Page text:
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ServiceNow Discovery: MID Server Architecture

ServiceNow Discovery: MID Server Architecture

Introduction

A sound MID Server Architecture is critical to the success of your ServiceNow Discovery implementation. I have been involved in too many MID Server deployments and I plead guilty of initially, not having a simple point of view for what the MID Server Architecture should look like.

Even before I started working at QuickNexus, I knew Customers paid big-bucks to my employers for my recommendations.

And, unfortunately, I took the complexity of the solution as a measure of my expertise, my indispensability and the quality of my recommendation. But, now I know how wrong I was.

Every customer has something unique about their infrastructure and because of that, all the focus starts there. We solve for the exception and then try to accommodate the standardized infrastructure as an afterthought. As a result, we start with a complex structure that we are stuck with and are unable to get out of, since the foundation is overcomplicated.

So, I took a step back and perused numerous projects I was a part of, to study similarities. What I came back with, is an approach to start with the simplest architecture first and accommodate for exceptions, if applicable, at the end.

And to my surprise, with the foundation of simplicity, the exceptions initially identified, made an exception to themselves and were accommodated in the simple MID Server Architecture. I have captured some of these observations later in the article.

I put down the following guidelines, that I personally use to approach a MID Server Architecture.

And, to remind myself to follow my own advice, I wrote the heading on the next section… which is really directed to no one else, but me…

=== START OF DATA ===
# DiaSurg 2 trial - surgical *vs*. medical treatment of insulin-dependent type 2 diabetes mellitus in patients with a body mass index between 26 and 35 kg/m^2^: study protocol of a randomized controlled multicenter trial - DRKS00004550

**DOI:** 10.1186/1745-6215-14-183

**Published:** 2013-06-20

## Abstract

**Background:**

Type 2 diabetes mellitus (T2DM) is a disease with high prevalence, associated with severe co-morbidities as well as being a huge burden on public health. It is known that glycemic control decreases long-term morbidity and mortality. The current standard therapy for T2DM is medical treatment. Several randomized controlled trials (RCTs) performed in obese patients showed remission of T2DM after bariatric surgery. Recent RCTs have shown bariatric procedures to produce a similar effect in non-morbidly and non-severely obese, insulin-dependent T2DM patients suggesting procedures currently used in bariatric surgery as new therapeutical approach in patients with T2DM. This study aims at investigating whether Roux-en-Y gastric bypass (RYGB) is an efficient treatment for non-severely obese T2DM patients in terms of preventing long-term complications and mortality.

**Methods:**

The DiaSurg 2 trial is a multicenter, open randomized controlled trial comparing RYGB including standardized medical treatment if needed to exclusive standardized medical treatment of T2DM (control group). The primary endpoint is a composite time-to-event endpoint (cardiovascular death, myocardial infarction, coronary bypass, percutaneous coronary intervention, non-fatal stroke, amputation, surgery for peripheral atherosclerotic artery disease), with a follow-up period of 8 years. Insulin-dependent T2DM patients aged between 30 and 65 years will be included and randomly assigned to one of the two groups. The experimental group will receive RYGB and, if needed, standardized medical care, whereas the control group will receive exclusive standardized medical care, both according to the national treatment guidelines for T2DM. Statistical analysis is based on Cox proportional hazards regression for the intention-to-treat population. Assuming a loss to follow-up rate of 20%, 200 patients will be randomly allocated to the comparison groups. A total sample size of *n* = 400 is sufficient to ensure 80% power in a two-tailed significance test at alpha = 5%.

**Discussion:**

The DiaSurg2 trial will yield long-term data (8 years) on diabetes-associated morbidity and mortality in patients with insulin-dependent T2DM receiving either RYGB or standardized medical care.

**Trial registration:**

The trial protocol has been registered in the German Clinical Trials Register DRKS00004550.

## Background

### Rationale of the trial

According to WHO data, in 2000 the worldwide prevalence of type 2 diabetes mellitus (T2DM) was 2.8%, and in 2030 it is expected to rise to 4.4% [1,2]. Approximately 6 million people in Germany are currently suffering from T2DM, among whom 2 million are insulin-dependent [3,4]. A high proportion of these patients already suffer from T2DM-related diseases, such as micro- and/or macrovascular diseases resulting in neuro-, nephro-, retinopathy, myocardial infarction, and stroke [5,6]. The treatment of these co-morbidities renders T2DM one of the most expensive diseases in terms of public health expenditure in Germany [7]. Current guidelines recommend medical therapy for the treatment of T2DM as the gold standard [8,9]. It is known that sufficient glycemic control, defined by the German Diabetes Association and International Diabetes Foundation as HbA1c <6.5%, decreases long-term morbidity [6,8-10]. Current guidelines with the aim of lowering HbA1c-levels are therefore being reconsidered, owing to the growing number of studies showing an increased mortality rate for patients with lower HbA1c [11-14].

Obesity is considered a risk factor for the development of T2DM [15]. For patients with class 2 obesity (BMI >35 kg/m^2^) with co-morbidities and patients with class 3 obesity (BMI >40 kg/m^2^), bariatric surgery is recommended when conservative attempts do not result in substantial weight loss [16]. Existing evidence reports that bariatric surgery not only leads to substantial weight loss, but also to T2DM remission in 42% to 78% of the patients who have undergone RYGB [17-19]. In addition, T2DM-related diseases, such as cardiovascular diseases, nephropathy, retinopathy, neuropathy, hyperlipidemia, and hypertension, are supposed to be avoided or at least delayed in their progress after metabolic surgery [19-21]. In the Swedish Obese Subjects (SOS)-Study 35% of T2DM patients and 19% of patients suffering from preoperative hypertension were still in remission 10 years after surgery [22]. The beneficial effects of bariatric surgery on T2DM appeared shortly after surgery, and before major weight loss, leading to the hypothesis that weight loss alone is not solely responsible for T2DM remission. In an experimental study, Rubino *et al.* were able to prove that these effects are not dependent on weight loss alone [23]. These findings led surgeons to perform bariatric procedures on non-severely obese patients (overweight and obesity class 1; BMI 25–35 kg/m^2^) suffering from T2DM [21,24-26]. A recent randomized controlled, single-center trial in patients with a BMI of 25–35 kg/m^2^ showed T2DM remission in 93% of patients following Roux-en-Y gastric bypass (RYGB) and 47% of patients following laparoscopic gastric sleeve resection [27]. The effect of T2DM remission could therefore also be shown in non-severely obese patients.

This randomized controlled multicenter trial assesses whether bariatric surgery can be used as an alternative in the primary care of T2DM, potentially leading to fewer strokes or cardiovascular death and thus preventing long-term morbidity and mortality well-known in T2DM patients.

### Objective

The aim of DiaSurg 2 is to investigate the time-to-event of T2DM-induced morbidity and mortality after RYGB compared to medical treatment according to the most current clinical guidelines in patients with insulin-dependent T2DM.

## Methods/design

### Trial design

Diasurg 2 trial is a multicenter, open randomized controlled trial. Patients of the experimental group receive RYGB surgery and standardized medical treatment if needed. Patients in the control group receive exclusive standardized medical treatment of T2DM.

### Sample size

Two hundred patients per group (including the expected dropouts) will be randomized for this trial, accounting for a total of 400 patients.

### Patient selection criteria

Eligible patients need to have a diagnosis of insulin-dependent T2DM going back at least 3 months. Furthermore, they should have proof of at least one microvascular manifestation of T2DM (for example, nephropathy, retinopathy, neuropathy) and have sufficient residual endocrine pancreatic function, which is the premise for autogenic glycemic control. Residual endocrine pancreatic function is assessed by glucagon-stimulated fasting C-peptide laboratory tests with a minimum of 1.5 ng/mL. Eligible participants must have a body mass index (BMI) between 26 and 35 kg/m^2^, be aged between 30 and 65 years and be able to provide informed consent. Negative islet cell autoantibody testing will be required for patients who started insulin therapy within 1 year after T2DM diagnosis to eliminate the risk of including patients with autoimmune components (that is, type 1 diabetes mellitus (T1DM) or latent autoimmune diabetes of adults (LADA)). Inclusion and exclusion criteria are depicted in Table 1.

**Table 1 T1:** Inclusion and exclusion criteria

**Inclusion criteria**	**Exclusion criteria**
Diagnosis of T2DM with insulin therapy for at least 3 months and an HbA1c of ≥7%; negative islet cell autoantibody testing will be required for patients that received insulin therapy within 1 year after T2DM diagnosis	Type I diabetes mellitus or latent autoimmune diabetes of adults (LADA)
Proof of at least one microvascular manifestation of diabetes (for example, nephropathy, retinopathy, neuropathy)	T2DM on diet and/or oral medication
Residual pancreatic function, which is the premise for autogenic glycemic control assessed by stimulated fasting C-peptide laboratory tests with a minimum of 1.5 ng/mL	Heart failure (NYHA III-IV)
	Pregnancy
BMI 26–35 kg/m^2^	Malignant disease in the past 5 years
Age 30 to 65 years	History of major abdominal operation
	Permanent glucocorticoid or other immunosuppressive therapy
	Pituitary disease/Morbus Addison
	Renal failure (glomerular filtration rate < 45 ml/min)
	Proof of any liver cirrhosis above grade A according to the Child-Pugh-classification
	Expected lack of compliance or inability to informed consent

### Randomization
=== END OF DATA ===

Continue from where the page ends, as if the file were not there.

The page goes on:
Simplicity is cool. If its complex, you are a fool!

It is really easy to be build and be proud of a complicated MID Server deployment strategy. And then, when you have to maintain it, you secretly hate yourself for building it that way.

Maybe you think simplicity undermines you as an expert or maybe its just job security knowing that only you can make sense of how all the MID Servers work together! Or maybe, you don’t know better, until now…

If you can not summarize your MID Server Architecture in one sentence, it is too complicated.

A complicated architecture that does not fit in the templates below results in your organization spending more resources on maintaining MID Servers that it should.

While the recommendations below are for ServiceNow Discovery, they can be intuitively extended to other MID Server use-cases.

MID Server Architecture

The recommendations below are aligned with the Prod Instance. The MID Server Design exercise, which should follow, details how to handle MID Servers for non-Prod. Instances.

For starters, the MID Servers should be located on your network that has the maximum visibility to the rest of the network. For example, if your Networks are segmented, put MID Servers in the Prod Network, as it typically has access to the non-Prod Network (and it’s typically not the other way).

If your organization has a flat network, good for you! Read on…

Approach the recommendations below from top to bottom, moving to the next, ONLY if the previous one does not work due to performance limitations or security restrictions.

The Cluster in parenthesis - beside each section - is to allow for more than one MID Server in the architecture to accommodate large deployments. Plus, you should always use MID Server Clusters.

1: One MID Server (Cluster)

There is nothing better than having a single MID Server to maintain at a single location. For performance and availability reasons, you may have two or more MID Servers in a Cluster.

Apart from the sheer ease of maintenance, it also simplifies the network firewall configurations and maintenance required to make sure that the MID Servers can actually reach various segments on the network. For this reason, the location of the MID Servers should be strategically selected so that we can maximize the network visibility for the MID Server.